I’ve long been a fan of the Mapp and Lucia books by EF Benson, so I was really happy to make the most of a child-free weekend to pop down to Rye. Rye is the model for Benson’s wonderful, fictional seaside town of Tilling, where his characters, Miss Mapp and Mrs Lucas, are locked in an everlasting battle for social supremacy.
The joy of the books is that we all know someone with a touch of Mapp or smidgeon of Lucia in them, but only Benson has the precision, the humour and the bravery to train his spotlight on them and reveal their machinations for what they truly are. Mapp and Lucia are women who both share the unshakeable conviction that they know best, but absolutely refuse to share anything else. They tussle for control of the hearts and minds of Tilling, using such weapons as a secret recipe for lobster, some ‘Roman’ remains, games of Bridge and piano recitals. It doesn’t sound like a deadly cut and thrust – but it is. But, while Benson’s heroines certainly have their monstrous moments, the humour and affection of the book balances out a fair amount of acid. Benson himself was a fascinating character, the son of an Archbishop of Canterbury, whose house in Rye was previously lived in by another great novelist, Henry James.
There was an adaptation of the books on telly last Christmas and lots of people we met in Rye over the weekend had been extras and had hugely enjoyed being involved in the filming, though there were rumblings about the way the books were jumbled around in the script. Sadly, and unaccountably, the viewing figures weren’t high enough to ensure a sequel. Rye seems in very good heart for a seaside town, though, and the high street was pretty full of buzz on a Saturday in June. There’s a lovely bookshop, loads of great cafes and a craft shop that I had a happy browse in. When we ventured out for dinner later, thinking we’d just grab a table somewhere, we discovered that Tilling is alive and well in Rye. Everything was booked, and a lot of eyebrows were raised at our temerity in thinking we could just wing something as socially important as dinner. We eventually found some lovely fish and chips, and caught a movie at the very nice cinema, near the museum.
The next day, we were in Cranbrook, about a forty minute drive from Rye. We stayed at the George Inn there, largely because all the Rye hotels were full (more of that Tillingite forward planning) and partly because Cranbrook is very close to the beautiful gardens of Sissinghurst Castle, once home to Vita Sackville West. Cranbrook itself proved pretty and interesting, particularly as we happened to be there on the day of the annual fair, which involved a parade down the high street. This included adorable tableaux from the local junior schools on Waterloo and Pirates (well, both involved boats) and loads of stalls on the village green, selling plants, homemade crafts and lots of cake. We particularly liked the stall where you paid to smash wooden balls into shelves of china. It seemed so naughty to break stuff on purpose (though the china was uniformly hideous) but it was very therapeutic. We were off to Sissinghurst when we spotted the Cranbrook windmill. I got as far as the first floor, but TL allowed himself to get carried away and returned about an hour later, having had every stage of the milling process explained by wonderfully enthusiastic guides. We also bought some flour milled right on the spot, which I’ve already used in the bread machine to great results.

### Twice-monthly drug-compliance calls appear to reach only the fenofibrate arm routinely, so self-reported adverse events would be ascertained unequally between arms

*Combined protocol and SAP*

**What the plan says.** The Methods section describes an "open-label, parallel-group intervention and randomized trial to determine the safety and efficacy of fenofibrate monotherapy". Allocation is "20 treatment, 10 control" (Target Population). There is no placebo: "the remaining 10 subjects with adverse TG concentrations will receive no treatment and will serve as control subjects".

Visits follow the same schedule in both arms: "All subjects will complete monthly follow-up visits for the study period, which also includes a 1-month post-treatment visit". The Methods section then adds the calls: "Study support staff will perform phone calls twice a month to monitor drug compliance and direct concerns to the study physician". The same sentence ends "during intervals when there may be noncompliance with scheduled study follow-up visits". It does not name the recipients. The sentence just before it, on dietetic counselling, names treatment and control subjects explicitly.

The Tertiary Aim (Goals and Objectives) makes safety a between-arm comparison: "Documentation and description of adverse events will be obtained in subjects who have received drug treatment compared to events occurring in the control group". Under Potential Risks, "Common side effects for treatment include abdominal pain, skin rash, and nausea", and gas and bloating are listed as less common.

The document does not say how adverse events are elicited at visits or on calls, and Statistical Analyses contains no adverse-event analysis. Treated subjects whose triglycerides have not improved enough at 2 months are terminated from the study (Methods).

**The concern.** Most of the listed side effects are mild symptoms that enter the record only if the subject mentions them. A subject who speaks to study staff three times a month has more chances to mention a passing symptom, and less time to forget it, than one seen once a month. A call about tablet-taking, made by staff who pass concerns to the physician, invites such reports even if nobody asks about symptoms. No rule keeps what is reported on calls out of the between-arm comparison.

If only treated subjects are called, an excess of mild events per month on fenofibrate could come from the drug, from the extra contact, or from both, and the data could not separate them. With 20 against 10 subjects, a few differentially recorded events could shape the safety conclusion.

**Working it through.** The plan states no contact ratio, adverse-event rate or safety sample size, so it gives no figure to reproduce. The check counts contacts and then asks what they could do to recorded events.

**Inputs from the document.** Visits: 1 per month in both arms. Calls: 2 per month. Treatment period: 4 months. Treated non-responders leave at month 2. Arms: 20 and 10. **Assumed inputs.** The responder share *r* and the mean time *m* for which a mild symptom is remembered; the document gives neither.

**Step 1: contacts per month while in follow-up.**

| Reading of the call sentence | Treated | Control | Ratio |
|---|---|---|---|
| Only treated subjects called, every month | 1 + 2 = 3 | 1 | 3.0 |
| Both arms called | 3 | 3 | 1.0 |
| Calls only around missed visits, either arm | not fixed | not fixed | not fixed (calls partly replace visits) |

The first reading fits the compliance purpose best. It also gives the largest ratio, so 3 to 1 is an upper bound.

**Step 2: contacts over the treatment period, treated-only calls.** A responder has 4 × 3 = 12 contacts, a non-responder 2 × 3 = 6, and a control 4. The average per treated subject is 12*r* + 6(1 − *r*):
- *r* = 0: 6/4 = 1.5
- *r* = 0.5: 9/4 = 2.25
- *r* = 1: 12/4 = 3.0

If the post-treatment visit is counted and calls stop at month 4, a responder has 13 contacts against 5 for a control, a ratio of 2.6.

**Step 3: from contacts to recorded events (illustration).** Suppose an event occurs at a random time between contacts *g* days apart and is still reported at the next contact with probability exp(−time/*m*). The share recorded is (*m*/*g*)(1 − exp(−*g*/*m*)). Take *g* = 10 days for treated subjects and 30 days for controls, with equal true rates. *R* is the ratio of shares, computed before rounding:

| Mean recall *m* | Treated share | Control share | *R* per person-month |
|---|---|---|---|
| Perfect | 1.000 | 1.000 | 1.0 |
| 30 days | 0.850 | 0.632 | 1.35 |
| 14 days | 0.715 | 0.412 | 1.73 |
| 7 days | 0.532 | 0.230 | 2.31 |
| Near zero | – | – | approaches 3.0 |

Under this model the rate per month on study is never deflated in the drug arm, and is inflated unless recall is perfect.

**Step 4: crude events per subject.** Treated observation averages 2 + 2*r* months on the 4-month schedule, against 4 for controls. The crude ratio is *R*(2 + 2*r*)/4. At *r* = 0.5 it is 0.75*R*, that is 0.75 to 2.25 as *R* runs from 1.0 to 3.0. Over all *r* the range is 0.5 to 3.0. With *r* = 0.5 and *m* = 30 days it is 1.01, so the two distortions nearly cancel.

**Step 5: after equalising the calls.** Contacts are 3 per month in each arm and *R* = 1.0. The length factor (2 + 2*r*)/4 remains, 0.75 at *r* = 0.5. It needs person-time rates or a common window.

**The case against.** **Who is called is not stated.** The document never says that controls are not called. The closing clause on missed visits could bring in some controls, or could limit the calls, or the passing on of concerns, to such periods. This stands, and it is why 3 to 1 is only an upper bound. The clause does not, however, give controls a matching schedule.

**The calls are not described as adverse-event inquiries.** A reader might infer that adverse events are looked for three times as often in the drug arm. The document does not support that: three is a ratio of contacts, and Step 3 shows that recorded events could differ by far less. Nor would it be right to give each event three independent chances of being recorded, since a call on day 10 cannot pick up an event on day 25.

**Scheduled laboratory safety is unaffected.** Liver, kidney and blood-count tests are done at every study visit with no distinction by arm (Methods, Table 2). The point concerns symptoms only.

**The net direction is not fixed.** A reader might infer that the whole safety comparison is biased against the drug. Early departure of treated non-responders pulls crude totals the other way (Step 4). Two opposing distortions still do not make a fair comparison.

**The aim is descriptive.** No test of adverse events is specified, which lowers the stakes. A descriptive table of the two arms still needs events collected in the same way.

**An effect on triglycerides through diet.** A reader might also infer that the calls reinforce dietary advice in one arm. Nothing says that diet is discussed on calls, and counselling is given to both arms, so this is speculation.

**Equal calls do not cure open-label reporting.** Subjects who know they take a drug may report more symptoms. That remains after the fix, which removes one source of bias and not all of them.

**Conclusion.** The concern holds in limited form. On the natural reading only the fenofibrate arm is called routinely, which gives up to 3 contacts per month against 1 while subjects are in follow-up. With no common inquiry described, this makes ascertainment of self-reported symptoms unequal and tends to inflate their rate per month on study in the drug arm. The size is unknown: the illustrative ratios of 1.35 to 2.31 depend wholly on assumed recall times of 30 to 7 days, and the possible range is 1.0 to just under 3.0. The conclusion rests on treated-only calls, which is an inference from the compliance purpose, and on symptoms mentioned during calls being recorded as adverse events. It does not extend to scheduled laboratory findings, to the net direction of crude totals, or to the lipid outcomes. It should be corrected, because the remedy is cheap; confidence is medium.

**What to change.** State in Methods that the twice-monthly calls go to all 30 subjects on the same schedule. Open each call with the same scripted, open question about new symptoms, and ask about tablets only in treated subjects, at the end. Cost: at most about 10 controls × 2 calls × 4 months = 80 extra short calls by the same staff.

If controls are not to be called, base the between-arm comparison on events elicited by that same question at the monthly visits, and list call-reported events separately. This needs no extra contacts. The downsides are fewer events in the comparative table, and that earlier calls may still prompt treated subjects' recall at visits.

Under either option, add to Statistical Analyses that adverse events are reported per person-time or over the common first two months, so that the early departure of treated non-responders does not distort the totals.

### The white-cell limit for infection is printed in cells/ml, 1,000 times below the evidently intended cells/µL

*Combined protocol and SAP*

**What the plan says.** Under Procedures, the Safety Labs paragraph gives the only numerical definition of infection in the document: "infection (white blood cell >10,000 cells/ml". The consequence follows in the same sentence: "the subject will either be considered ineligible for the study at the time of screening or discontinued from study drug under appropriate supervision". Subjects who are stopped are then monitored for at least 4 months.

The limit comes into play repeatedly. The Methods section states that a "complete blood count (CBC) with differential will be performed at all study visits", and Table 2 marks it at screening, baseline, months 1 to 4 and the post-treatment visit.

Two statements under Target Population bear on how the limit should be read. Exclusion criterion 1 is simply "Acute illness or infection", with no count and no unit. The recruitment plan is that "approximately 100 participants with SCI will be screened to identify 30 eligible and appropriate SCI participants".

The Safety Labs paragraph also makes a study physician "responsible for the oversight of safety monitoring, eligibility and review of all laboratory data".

Finally, we got to Sissinghurst, and inevitably it started to rain. But even in the drizzle the gardens were beautiful, with great drifts of colour, wonderful specimen plants and the clever ‘room’ structure which has made the place so sighed over by gardeners the world over. Vita Sackville West apparently never got over losing her far grander family home, Knole in Kent, to a cousin as the inheritance followed the male line. Well, Sissinghurst would have been ample consolation for me. I couldn’t resist buying a lovely pink rambling rose to attempt to grow in our front garden, and then it was back to London, with a sad ‘au reservoir’ to Rye, Cranbrook and Sissinghurst.